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Thursday, July 23, 2015

Driving While Black, Female and Fearless

By Sikivu Hutchinson



As a black woman motorist alone, Sandra Bland’s apprehension and subsequent death underscores the race and gender regime of mobility in the U.S.  For many white people, having the freedom to get behind the wheel of a car is a birthright as critical to American national identity as the delusion that the U.S. is the greatest country on the planet.  Historically, cars have been associated with masculine freedom, rugged individualism and Manifest Destiny, especially vis-à-vis highway development and the destruction of poor urban communities. 

Unlimited access to the open road was a white privilege symbolized by the U.S.’ massive investment in suburbia and interstate highways in the 1950s.  During the Jim Crow era, African Americans were supposed to yield to white drivers on the road.  Failure to do so could mean a traffic ticket, a beating or death.  As Stetson Kennedy stresses in the book Jim Crow Guide to the USA, for Southern black drivers, “When on wheels you were to do as on foot”.  Black drivers are routinely stopped and searched  at greater rates than are whites.  From the colonists to Kerouac, free, unlimited, boundary-free travel has always been a hallmark of white Americana.

Getting behind the wheel, Bland had three strikes against her.  She was black, female and fearless, a combination that is antithetical to white-centered narratives of driving and freedom in the U.S. She was perceived as criminal and unruly, a loud black “bitch” not worthy of the feminine privileges and niceties conferred to respectable white women.  Rightly challenging the actions of the officer who stopped her, she was an uppity harridan who clearly did not know her place.  Texas D.A. Elton Mathis’ comments that Bland was not a “model” person highlight the dominant perception of black women.  It is a perception that is always laced with sexual disruption and moral failing.  Black women’s bodies are always constructed as bodies out of place; uneasily positioned between the binary of masculine and feminine.

This is especially pronounced in public discourse on policing and criminalization in which black women’s experiences are still devalued by the mainstream.  In its new report, “Say Her Name: Resisting Police Brutality Against Black Women”, the African American Policy Forum notes that: “Even where women and girls are present in the data, narratives framing police profiling and lethal force as exclusively male experiences lead researchers, the media, and advocates to exclude them. For example, although racial profiling data are rarely, if ever, disaggregated by gender and race, when race and gender are considered together, researchers find that ‘for both men and women there is an identical pattern of stops by race/ ethnicity.’”  Why do researchers and policy makers overlook this egregious dynamic and solely focus on African American males in public discourse?  The marginalization of black women in U.S. civil and human rights policy is a phenomenon that extends back to slavery.  As field laborers, mothers, breeders and domestics, black women fulfilled multiple roles that simultaneously reinforced and defied “normative” gender boundaries.  Black women were never centered as the primary victims of racist terrorism.  As feminist theorist and writer bell hooks argues, antebellum narratives of black brutalization often privileged black men, black patriarchy and black men’s stolen right to assume the normal role of patriarch under white supremacy.  One of the principal recommendations of the notorious 1965 Moynihan Report was that black men should be given the social capital to become responsible patriarchs.  Restoring hetero-normative nuclear black families would redeem, stabilize and correct “matriarchal” black families and chaotic black communities.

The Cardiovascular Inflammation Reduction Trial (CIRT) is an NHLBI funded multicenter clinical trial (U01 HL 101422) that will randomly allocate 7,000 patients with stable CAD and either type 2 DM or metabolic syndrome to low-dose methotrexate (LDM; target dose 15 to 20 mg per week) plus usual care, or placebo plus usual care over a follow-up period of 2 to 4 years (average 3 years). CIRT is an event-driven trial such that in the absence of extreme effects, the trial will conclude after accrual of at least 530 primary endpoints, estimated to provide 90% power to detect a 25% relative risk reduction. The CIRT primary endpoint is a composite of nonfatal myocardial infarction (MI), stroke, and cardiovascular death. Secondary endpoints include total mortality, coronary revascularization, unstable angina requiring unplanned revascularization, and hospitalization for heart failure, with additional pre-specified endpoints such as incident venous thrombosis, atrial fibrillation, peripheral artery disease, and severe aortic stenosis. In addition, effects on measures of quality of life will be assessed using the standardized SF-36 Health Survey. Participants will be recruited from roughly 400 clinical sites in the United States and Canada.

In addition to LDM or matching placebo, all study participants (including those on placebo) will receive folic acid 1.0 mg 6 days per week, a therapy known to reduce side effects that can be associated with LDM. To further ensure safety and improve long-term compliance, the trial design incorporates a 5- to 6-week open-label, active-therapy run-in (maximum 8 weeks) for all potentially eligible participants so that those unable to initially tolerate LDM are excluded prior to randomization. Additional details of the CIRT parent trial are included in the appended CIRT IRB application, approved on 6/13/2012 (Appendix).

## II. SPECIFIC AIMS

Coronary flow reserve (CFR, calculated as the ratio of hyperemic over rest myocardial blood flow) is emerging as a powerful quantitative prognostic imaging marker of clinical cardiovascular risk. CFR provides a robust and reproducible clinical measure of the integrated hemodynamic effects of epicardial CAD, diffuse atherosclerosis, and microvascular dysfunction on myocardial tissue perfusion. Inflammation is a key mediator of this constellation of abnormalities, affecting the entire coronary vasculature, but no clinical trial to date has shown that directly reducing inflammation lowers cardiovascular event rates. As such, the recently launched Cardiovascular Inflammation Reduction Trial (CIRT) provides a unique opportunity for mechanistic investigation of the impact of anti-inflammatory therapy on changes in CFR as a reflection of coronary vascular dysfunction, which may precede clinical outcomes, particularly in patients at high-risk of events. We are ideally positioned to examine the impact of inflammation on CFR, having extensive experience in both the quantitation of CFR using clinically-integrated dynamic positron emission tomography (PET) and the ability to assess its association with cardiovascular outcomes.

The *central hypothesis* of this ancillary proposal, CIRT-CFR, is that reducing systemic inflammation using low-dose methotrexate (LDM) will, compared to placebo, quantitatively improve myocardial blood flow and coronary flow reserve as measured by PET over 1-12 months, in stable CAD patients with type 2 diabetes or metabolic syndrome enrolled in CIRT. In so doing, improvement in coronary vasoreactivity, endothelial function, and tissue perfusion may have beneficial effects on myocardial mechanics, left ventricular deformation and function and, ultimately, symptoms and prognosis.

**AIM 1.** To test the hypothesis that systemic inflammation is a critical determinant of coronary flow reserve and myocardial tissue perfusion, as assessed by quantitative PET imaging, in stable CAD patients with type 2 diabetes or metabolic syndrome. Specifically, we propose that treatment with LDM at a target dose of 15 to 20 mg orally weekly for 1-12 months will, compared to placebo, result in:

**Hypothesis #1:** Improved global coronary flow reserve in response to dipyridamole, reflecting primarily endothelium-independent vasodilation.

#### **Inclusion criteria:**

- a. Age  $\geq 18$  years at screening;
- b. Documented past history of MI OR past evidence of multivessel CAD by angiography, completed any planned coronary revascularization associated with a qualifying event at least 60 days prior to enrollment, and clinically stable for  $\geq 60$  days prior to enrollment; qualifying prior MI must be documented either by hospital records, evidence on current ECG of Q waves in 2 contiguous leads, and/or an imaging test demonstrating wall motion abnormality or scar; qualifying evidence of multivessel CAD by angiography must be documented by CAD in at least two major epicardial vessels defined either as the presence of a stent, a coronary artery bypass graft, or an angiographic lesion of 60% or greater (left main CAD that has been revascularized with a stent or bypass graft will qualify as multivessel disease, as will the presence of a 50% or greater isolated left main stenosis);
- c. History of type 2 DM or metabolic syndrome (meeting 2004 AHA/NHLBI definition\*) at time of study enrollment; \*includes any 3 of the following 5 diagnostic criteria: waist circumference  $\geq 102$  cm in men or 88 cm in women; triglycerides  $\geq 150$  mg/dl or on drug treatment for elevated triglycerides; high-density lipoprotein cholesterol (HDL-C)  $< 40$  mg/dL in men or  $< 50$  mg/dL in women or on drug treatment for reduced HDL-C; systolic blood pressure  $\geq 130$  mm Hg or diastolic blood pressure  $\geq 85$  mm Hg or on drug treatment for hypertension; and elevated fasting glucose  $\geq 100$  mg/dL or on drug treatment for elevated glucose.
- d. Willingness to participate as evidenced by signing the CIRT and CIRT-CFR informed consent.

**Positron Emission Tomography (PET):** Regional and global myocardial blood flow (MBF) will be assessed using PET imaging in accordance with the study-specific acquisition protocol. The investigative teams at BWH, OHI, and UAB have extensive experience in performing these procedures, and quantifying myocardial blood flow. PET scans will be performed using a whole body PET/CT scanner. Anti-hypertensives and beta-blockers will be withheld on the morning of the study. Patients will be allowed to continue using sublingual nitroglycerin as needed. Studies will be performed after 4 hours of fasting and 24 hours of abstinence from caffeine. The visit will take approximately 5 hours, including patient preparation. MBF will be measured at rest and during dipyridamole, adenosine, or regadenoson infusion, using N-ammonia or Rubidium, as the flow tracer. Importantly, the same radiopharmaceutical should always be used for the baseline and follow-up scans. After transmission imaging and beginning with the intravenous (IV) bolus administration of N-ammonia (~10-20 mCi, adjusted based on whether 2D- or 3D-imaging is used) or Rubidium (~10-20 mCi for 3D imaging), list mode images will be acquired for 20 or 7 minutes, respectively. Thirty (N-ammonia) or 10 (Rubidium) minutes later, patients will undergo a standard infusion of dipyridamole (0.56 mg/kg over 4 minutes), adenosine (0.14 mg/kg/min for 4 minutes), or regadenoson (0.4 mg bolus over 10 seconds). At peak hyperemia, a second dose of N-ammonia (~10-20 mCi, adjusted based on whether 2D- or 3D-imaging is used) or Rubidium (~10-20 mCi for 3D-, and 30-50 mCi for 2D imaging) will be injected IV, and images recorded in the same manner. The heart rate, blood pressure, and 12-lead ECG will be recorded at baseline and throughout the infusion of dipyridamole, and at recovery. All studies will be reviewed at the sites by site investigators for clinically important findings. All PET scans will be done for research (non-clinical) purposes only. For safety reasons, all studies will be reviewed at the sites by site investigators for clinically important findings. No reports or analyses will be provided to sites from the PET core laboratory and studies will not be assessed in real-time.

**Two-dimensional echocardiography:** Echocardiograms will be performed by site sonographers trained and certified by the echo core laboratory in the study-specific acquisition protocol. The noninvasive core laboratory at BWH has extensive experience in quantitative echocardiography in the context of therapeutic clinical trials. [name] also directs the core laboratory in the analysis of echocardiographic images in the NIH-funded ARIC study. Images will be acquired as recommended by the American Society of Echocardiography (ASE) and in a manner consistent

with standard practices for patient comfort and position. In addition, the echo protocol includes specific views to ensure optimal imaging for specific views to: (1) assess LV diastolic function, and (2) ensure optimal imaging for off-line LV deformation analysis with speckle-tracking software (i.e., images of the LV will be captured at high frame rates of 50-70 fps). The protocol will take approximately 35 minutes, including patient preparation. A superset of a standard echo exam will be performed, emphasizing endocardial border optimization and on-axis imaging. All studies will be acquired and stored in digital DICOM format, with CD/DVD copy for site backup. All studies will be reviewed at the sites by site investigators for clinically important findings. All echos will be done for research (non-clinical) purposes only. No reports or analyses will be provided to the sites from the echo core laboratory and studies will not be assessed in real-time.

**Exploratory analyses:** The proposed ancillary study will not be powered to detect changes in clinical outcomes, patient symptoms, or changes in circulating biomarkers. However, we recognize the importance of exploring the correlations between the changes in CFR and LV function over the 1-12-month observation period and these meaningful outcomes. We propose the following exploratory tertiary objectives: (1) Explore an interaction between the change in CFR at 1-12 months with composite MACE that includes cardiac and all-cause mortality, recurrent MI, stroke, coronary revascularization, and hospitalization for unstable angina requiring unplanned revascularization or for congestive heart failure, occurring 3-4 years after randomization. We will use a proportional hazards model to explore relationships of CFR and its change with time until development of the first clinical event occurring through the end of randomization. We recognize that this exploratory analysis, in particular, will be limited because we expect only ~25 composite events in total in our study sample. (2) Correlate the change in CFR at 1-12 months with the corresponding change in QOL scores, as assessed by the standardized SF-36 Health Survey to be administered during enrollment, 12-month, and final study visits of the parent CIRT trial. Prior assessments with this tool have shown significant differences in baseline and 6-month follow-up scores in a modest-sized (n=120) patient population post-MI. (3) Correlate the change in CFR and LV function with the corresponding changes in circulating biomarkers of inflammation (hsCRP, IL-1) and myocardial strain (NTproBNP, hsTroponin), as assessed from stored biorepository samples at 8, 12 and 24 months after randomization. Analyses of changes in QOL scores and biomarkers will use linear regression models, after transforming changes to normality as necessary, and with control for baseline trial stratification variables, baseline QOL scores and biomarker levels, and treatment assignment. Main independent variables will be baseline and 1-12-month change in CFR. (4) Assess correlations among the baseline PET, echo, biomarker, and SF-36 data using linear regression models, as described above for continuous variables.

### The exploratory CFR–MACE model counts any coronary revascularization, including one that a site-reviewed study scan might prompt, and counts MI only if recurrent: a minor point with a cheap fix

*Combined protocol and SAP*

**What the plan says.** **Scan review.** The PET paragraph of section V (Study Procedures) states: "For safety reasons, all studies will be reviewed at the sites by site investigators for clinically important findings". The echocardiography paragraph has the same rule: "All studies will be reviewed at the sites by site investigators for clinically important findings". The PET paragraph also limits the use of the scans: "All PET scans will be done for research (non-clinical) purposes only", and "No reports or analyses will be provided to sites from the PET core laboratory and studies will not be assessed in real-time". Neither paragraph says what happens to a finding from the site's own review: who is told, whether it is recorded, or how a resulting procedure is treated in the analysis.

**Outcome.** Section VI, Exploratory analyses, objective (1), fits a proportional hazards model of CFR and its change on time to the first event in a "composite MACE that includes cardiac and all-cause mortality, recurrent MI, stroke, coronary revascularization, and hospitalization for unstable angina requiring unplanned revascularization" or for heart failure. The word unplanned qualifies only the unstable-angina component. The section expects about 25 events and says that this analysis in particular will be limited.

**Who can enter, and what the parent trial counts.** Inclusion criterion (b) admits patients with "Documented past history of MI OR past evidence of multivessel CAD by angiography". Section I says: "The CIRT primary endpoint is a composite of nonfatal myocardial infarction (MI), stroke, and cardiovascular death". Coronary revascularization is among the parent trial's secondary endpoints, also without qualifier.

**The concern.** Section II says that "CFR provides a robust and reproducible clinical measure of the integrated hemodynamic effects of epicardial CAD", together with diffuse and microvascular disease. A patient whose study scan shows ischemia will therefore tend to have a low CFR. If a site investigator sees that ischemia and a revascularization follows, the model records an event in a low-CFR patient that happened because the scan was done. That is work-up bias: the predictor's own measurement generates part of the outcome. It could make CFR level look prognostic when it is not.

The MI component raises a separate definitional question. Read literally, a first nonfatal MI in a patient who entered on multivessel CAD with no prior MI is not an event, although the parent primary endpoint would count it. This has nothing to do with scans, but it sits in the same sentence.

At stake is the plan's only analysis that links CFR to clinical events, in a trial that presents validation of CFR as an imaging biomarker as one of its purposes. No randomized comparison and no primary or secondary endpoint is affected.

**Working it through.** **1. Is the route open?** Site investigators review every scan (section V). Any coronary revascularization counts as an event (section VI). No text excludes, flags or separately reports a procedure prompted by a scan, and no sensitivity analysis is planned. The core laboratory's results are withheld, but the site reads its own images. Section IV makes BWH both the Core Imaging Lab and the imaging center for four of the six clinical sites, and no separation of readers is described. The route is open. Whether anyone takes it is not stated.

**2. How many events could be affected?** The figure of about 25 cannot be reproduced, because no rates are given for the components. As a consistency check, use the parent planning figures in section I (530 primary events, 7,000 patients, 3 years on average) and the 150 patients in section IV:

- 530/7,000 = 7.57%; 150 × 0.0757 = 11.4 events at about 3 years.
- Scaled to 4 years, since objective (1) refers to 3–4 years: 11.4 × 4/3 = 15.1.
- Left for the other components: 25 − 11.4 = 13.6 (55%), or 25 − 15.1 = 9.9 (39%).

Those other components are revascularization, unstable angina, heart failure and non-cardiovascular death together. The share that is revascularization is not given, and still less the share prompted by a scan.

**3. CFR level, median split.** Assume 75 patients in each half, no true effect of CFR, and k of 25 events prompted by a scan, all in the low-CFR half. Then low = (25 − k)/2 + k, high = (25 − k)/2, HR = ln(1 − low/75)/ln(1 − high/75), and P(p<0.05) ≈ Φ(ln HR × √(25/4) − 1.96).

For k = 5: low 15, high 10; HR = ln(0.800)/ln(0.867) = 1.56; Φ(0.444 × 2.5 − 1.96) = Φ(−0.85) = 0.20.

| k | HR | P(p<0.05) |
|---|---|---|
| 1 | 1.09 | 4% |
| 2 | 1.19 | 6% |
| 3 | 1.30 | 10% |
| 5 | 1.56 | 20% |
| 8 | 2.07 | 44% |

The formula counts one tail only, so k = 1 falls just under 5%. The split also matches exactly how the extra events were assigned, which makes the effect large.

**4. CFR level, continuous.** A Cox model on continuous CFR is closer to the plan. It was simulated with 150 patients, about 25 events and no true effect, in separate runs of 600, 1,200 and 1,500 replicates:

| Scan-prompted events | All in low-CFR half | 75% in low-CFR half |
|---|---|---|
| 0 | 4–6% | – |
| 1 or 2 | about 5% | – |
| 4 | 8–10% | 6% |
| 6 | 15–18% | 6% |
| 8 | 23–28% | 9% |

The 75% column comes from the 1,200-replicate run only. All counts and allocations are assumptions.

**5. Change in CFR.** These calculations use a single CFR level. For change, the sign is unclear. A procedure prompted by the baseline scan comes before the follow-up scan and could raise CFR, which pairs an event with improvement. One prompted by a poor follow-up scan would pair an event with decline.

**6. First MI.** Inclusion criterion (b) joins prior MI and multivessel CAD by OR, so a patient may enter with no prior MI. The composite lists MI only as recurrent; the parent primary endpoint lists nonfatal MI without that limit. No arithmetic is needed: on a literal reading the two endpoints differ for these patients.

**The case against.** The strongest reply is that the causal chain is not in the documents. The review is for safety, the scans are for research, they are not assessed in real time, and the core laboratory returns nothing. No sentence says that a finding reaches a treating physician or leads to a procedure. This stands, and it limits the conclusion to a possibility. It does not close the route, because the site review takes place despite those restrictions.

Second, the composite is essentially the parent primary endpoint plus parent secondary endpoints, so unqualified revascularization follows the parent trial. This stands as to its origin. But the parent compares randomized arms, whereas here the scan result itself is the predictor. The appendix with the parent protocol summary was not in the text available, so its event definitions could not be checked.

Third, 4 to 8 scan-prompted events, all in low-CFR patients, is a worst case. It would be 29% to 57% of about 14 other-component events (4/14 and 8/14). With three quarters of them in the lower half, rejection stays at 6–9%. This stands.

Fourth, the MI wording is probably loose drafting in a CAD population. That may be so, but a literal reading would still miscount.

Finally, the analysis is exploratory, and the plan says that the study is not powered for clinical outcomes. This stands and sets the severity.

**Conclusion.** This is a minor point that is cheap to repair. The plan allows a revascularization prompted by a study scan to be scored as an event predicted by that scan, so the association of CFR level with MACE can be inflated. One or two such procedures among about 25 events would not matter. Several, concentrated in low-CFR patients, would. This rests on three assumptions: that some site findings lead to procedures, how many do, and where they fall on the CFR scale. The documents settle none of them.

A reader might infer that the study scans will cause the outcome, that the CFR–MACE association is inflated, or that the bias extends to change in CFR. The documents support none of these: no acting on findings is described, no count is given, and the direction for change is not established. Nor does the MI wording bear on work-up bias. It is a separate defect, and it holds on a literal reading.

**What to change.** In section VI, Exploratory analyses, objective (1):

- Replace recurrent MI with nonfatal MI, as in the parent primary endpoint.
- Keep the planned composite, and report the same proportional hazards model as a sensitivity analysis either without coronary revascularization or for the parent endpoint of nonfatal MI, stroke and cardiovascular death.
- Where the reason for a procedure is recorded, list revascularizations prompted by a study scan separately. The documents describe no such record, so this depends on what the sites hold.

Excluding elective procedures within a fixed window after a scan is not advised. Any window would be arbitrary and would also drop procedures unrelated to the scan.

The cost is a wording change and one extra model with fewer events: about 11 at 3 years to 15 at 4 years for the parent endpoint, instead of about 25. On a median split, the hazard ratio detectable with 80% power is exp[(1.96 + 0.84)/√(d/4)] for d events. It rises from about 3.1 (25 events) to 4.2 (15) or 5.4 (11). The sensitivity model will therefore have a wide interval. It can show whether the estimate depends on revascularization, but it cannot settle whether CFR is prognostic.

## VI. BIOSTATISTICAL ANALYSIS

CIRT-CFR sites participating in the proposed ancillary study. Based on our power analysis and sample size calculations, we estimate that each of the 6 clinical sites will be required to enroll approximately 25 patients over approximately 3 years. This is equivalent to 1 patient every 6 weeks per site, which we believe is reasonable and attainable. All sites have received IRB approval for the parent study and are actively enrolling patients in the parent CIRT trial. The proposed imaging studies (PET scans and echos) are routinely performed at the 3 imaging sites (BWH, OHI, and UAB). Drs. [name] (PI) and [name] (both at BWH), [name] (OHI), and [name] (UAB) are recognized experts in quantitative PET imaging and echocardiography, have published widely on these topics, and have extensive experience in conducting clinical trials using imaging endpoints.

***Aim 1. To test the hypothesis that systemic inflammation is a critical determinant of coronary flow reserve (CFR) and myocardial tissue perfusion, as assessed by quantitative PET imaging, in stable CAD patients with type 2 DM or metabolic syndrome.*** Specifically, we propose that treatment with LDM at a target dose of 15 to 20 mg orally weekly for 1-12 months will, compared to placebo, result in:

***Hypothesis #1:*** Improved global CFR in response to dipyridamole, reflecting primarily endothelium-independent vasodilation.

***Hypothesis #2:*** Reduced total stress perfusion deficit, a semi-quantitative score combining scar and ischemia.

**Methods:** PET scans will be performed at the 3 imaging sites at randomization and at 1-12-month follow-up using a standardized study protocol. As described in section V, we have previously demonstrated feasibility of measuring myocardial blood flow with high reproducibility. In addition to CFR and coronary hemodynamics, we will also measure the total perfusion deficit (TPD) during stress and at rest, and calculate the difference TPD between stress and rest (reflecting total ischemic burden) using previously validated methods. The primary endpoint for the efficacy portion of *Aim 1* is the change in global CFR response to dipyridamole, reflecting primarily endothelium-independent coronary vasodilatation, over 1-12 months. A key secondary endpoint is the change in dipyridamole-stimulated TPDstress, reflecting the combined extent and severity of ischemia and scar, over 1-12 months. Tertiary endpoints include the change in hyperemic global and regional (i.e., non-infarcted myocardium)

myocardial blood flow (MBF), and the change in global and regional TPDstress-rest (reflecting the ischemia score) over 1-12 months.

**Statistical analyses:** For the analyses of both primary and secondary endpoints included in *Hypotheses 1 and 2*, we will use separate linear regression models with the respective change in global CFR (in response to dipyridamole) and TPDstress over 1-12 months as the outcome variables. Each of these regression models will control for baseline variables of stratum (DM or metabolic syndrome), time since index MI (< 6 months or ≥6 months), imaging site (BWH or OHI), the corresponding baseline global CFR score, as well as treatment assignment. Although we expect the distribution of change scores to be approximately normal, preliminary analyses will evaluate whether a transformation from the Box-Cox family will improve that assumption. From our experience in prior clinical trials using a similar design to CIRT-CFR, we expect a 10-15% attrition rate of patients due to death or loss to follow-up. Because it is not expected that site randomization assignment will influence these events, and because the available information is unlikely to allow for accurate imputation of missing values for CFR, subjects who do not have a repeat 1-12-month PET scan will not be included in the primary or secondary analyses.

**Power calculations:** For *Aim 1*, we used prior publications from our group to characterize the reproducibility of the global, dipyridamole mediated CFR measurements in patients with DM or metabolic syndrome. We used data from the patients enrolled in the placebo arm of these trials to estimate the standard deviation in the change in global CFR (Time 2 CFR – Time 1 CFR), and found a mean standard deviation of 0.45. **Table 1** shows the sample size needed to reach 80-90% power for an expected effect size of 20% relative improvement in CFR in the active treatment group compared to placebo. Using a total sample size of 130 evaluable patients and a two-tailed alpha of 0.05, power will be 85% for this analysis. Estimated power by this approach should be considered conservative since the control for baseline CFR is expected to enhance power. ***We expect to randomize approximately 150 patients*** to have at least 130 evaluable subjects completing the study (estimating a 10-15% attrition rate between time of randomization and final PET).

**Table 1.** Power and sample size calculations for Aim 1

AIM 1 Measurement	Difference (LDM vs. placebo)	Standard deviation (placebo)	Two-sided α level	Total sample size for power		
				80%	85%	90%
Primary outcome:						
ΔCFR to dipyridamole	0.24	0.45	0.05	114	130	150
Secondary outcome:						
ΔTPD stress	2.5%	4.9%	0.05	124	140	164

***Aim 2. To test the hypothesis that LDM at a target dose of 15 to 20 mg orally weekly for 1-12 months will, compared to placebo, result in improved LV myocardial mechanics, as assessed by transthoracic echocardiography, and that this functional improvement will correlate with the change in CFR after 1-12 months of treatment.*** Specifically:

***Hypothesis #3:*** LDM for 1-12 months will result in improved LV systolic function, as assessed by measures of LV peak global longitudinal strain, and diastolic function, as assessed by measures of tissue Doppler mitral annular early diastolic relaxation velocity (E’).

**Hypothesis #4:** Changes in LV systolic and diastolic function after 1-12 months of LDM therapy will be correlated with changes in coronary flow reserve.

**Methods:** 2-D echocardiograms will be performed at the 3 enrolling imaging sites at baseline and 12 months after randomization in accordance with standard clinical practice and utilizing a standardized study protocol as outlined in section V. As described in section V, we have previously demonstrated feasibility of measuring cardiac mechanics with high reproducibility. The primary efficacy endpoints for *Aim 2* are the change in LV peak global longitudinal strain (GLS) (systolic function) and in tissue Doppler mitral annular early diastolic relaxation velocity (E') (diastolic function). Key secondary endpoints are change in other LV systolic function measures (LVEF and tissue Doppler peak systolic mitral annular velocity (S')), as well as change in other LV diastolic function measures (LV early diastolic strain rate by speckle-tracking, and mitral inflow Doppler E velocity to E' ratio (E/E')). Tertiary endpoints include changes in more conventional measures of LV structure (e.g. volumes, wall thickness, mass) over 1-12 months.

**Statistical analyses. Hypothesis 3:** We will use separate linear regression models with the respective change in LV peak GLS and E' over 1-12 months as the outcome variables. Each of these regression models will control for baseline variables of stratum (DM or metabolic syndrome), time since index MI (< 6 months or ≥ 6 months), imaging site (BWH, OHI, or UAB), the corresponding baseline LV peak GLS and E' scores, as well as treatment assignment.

In many regards, failure to acknowledge, much less centralize, black women’s experiences with state violence is part of Moynihan’s racist/sexist/heterosexist legacy.  As the AAPF report notes, “both the incidents and consequences of state violence against Black women are often informed by their roles as primary caretakers of people of all ages in their communities. As a result, violence against them has ripple effects throughout families and neighborhoods. Black women are positioned at the center of the domestic sphere and of community life.”  In New York City, where African Americans are 27% of the population, black women were stopped 53.4% of the time and black men 55.7% of the time, a tiny difference in representation.   True to their long history of being victimized by state sanctioned sexual violence, black women are more likely to suffer sexualized violence during police encounters or in police custody.  Further, trans, lesbian and gender non-conforming black women are often subject to homophobic and transphobic language which officers use to call their gender identities and sexuality into question (e.g., “threats to ‘rape them straight’”).  Entrenched homophobia and transphobia among police mean that trans, lesbian and gender non-conforming black women are less likely to be viewed as “proper” victims and/or targets of violent crime.

This racist sexist theme of culpability—i.e., “the black bitch deserved it”—is a recurring one in mainstream perceptions of black women’s inability to be victims.  After the dashcam footage of Bland’s arrest was released thousands of online commenters rushed in to vilify her as a “thugette” who provoked the officer’s response and, presumably, her own death.  In a culture in which black female bodies are racialized and sexualized as out of place, black women are never granted the space of the open road, the freedom to be mobile, self-determined or fearless without permission.  Sandra Bland didn’t ask for it.